So your leaders want to ‘improve’ your organisation! (or is that reduce its cost base – “aren’t these the same thing?!”).
Put yourself in the shoes of those leaders:
You have two choices:
a) You think you know ‘the answers’ and so can quickly move to ‘obvious solutions’: a dollop of specialisation here, a heap of centralisation there, perhaps with the ‘synergies’ word thrown in for good measure…and then, hey presto, let’s standardise and ‘automate it‘ whilst also doing that ‘customer-centric’ thing in parallel!; or
b) You understand that you don’t perform the daily processes at the front line and so you are necessarily reliant on the value-creating workers (with their middle and lower management) to:
- Identify and work through where improvements might actually lie; and then
- partner with you in successfully (and continually) changing the current system.
You can see (from the hyperlinks) that I have written a number posts that relate to option a) and I hope you agree that one of THE foundations of real and sustainable improvement is to meaningfully involve the process performers….so let’s take a look at option b).
Involving the workers
Okay, sounds great. Nice idea…so let’s start by asking the workers what they’d change.
Mmm, they don’t seem to be coming up with much, and what they are contributing seems rather insignificant and poorly thought through, dare we say feeble. They aren’t very competent are they! Perhaps our problem is with our workers – do we need to get rid of them and get a better bunch? After all, isn’t it one big ‘war for talent’ out there!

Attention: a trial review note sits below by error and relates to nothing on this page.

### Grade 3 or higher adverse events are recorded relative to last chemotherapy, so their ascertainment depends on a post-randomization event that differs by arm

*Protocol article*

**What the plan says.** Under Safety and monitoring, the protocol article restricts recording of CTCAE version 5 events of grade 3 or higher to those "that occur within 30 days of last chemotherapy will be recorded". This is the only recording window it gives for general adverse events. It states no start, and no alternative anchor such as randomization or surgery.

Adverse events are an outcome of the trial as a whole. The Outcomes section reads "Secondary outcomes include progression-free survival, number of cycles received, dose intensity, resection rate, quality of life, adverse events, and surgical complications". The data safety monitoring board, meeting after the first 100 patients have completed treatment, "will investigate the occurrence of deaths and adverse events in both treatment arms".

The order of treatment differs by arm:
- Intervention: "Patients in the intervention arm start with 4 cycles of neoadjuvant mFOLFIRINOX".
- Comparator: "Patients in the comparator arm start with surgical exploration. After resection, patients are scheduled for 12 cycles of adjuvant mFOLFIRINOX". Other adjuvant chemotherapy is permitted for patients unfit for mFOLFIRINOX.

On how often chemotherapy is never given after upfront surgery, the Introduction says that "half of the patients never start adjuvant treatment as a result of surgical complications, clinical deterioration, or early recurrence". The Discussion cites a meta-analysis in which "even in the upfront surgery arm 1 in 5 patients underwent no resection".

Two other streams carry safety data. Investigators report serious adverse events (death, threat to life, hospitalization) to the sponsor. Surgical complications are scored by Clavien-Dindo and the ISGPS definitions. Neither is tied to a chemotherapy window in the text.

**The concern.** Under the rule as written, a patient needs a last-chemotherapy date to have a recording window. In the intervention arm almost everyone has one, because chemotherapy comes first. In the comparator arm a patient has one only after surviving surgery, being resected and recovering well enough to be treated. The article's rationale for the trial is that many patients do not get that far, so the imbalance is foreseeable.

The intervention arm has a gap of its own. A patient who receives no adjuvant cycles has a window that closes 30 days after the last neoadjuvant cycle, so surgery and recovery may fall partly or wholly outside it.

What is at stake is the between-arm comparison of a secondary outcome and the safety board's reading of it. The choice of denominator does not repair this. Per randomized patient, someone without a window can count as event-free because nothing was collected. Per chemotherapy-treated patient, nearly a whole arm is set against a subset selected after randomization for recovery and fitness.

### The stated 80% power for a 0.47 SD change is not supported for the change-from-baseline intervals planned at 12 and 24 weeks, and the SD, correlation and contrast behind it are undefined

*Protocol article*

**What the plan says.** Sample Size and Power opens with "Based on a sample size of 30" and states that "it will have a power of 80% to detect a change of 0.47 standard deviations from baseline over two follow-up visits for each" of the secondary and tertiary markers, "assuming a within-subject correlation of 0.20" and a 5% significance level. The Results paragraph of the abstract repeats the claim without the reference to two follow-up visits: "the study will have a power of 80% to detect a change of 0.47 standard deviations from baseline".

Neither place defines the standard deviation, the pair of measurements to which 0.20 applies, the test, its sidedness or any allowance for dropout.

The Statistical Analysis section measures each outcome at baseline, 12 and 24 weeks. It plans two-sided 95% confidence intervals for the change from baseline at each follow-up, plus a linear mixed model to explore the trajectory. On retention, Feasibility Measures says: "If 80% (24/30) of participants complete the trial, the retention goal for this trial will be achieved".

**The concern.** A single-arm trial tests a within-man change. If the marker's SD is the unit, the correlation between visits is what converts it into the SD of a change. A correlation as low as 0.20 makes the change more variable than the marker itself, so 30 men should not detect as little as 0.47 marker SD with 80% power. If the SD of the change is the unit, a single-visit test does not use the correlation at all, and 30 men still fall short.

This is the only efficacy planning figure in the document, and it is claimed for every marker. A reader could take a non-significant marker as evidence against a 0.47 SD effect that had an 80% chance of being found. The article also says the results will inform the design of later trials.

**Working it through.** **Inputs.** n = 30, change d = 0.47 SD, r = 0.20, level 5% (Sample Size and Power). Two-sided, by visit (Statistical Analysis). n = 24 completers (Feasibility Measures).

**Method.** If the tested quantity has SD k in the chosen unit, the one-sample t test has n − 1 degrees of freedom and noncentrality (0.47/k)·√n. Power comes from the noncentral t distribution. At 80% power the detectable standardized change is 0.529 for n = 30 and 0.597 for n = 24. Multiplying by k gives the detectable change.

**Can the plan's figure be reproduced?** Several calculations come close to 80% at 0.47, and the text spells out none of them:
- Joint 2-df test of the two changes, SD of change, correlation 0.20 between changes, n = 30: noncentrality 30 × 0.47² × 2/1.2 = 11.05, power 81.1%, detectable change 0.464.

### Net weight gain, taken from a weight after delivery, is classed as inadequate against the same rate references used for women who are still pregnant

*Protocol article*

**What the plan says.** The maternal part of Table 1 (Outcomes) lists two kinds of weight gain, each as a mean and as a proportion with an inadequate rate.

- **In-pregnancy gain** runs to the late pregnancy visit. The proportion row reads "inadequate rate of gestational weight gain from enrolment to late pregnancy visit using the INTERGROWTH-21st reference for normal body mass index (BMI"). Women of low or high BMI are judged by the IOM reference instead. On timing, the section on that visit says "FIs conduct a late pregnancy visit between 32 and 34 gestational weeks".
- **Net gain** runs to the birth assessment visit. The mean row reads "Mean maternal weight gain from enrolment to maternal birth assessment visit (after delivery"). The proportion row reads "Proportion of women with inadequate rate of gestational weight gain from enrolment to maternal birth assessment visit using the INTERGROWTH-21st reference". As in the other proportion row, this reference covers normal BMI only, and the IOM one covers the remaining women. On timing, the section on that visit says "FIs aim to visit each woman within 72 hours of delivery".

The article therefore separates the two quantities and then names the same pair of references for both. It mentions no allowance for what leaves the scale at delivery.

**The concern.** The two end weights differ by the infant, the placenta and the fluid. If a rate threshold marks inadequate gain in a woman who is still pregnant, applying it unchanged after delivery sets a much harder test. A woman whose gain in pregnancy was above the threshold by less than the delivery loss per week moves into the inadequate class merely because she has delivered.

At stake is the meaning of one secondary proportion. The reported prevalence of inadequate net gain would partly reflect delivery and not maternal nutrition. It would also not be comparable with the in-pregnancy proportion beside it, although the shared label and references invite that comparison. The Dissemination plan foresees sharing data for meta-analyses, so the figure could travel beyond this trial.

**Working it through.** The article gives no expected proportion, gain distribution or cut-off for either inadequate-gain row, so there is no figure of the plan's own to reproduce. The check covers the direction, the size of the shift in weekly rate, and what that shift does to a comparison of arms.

But, whoa, stop, back up the horse: What if your process performers aren’t (meaningfully) engaging in your much hyped ‘improvement programme’? …and why might that be? What might they be thinking about? How about the following:
“Do I have the time (and motivation) to properly engage in improvement thinking for fear of this counting against me elsewhere? (such as my business-as-usual workload, targets and incentives)
“Do I trust them to properly listen to what I am saying, in full and not jump to overly simplistic and seemingly easy ‘quick wins’?”
“What would any changes mean to me and my environment?”
“Will I be better or worse off?”
“Will they look after me (or those colleagues that my ideas would affect)?”
In short, turkeys don’t vote for Christmas. (Nice Roast dinner picture though eh – looks very tasty)
If leaders haven’t established (and don’t continue to nurture) an environment of trust then they should expect very little in return.
A critical part of achieving (what is often termed) ‘Operational Excellence’ is trust. (The opposite of fear)
“To drive the kind of no-holds-barred commitment to operational excellence that is required, everyone in [the organisation] has to believe in the process and that she won’t be ‘rewarded’ for driving progress towards [improvement] by having her job cut!
Without trust, [improvement] projects quickly devolve from finding and fixing critical problems to battles to shift blame and accountability to others….” (Liker)